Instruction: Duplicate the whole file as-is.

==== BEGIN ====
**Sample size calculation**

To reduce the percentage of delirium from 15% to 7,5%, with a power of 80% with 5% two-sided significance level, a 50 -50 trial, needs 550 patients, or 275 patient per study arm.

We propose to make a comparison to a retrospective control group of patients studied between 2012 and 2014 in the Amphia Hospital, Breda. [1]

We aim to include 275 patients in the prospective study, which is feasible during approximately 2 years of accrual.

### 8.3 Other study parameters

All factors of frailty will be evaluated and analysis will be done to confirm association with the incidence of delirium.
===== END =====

**Sample size calculation**

To reduce the percentage of delirium from 15% to 7,5%, with a power of 80% with 5% two-sided significance level, a 50 -50 trial, needs 550 patients, or 275 patient per study arm.

We propose to make a comparison to a retrospective control group of patients studied between 2012 and 2014 in the Amphia Hospital, Breda. [1]

We aim to include 275 patients in the prospective study, which is feasible during approximately 2 years of accrual.

### 8.3 Other study parameters

All factors of frailty will be evaluated and analysis will be done to confirm association with the incidence of delirium.